WSJ story on how researchers are trying to achieve a more industry-friendly sweet potato. Unlike its rather uniform cousin, the russet potato, sweet potatoes come in irregular shapes and with irregular sugar content. There's been a push for years to get a single major fast-food chain to pick up sweet potato fries as a healthier alternative--a goal I first ran into at the Clinton presidential library/graduate school years back (a regional ag improvement scheme that struck me as worthy). The trick is not getting the fries industry to change its machinery so much as getting the sweet potato sector to change the shape and consistency of its product so that the fries industry can process them with the same speed and sustainability as russet potatoes.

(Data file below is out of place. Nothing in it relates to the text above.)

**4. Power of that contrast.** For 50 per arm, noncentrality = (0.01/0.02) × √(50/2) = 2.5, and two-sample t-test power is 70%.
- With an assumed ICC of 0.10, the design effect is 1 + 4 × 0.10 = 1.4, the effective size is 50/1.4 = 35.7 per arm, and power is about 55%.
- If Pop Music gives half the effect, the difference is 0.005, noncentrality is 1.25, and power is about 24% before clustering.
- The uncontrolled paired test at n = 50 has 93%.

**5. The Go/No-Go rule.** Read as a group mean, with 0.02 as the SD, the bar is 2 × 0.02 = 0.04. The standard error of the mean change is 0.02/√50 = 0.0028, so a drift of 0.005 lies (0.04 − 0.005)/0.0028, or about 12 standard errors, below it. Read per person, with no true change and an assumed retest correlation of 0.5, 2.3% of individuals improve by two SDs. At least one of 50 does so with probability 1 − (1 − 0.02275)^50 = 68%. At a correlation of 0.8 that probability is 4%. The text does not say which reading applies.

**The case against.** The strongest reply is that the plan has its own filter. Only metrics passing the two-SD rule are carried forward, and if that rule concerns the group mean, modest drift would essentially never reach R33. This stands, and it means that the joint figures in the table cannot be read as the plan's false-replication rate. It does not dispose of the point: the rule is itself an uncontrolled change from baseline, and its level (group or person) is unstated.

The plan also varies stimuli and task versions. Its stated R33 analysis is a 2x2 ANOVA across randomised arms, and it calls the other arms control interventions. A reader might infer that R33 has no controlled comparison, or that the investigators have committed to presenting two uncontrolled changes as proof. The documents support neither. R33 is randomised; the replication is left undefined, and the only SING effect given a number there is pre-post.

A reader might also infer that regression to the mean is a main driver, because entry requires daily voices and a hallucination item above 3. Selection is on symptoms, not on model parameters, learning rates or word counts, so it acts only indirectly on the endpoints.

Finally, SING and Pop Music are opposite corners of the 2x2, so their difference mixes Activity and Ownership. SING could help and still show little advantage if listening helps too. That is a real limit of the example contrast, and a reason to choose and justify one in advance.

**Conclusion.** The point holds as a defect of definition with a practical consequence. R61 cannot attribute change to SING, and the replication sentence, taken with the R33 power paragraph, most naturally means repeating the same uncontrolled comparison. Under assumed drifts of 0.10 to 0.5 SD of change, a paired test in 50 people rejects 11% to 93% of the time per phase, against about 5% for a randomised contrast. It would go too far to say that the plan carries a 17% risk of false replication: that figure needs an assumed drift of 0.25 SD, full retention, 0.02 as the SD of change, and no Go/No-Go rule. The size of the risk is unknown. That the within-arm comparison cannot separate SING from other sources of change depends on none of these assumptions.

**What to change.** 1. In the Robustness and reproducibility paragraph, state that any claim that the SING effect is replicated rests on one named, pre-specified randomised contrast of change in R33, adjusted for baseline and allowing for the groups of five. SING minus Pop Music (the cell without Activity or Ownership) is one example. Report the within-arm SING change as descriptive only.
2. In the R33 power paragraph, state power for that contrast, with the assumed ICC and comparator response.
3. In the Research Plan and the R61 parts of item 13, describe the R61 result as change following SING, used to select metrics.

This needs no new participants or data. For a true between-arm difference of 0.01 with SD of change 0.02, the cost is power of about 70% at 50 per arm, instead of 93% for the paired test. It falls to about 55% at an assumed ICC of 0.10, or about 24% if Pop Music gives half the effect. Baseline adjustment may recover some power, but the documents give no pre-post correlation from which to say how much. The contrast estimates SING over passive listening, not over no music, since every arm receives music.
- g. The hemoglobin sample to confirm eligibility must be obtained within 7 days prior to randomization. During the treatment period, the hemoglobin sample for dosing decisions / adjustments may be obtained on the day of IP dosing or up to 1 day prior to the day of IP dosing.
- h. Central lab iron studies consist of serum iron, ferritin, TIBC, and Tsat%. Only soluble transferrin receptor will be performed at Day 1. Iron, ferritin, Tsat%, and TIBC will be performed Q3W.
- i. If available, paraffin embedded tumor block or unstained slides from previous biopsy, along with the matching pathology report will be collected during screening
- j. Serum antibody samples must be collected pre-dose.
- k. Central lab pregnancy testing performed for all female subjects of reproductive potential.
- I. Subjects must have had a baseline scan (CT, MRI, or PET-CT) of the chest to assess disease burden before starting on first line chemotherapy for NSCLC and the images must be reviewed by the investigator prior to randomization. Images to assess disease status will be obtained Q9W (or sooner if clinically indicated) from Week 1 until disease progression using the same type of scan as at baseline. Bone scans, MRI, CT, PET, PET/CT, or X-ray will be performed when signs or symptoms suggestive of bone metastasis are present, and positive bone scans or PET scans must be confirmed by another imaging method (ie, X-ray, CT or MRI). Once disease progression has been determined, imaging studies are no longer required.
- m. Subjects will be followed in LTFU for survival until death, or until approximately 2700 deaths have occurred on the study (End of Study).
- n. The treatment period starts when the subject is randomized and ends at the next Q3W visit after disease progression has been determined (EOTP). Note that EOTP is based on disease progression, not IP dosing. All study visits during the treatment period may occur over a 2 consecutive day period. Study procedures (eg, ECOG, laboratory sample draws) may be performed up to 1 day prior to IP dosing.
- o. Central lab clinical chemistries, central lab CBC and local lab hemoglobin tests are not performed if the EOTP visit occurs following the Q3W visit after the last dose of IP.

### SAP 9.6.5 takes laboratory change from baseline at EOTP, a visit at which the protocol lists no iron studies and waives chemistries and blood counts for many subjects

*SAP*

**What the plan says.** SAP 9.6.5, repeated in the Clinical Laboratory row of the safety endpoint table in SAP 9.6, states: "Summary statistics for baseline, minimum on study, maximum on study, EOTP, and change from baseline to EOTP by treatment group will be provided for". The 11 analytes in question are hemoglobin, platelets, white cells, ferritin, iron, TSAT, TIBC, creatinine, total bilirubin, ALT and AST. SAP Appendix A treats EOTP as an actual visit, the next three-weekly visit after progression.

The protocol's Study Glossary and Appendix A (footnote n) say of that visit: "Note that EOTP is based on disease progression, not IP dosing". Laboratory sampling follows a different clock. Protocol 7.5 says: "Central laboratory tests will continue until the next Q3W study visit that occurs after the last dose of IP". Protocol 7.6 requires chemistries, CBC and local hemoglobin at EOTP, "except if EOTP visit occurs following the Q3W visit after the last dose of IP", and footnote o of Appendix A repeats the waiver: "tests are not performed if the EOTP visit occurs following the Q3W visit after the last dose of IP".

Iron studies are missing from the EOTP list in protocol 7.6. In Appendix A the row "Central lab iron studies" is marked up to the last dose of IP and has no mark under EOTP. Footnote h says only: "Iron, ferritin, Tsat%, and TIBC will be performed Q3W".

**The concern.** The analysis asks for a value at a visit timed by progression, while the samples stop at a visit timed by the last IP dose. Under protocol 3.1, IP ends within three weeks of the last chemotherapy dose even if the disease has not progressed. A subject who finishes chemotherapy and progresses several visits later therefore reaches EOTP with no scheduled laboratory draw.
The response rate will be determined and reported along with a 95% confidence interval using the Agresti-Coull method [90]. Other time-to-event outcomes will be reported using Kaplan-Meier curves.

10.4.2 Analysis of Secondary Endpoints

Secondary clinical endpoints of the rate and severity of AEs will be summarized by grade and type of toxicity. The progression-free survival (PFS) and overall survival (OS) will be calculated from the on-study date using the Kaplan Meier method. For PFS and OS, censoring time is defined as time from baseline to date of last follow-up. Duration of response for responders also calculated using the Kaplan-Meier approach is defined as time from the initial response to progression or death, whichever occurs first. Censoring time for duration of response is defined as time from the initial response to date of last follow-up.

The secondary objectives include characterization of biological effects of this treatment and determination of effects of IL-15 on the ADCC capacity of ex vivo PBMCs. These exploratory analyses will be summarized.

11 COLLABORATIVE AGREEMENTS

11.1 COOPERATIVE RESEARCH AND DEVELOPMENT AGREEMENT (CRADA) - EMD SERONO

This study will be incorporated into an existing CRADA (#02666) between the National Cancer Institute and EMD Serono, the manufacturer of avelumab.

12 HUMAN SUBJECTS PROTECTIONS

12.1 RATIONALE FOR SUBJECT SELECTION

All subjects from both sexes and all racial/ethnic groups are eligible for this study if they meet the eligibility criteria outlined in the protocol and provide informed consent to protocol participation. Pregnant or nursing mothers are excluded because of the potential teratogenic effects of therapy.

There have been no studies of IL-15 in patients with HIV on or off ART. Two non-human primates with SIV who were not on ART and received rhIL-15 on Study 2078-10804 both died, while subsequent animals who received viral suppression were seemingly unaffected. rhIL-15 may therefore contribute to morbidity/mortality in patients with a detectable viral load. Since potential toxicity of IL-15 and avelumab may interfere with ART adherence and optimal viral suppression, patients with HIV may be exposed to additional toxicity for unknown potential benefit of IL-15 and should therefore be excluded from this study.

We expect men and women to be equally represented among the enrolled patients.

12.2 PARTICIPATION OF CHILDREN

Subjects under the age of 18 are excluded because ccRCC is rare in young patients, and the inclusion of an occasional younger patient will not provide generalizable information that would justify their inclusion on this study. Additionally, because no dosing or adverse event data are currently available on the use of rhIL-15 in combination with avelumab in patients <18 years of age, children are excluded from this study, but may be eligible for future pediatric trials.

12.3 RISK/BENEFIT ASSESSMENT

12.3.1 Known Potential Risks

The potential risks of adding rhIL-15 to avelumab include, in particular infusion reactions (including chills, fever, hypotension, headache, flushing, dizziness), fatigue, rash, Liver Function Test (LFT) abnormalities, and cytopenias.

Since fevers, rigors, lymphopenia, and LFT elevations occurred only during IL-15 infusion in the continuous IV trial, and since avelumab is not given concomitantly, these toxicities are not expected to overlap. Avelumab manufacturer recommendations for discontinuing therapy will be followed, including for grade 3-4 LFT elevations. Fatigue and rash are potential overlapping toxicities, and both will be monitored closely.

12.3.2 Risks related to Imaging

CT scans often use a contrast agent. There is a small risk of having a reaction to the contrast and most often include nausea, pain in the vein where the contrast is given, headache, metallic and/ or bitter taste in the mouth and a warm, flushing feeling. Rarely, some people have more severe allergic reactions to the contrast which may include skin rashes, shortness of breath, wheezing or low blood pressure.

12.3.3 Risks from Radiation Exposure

Right now there is some sweet potato fries production, using regular potato machinery, and ConAgra is set to open this fall in Louisiana (coincidentally not far from Little Rock) what it claims will be the first dedicated processing plant generating fries, waffles and other products.
Sweet potatoes are not actually potatoes, but the roots of a plant. The goal of researchers at places like ConAgra is to modify the vegetable to the point where it consistently grows out into a brick-like shape with more uniform color/sugar content. One line of breeding already seems close to the goal, suggesting a mass production capacity down the road (optimistic is 3-5 years, pessimistic is 7-10).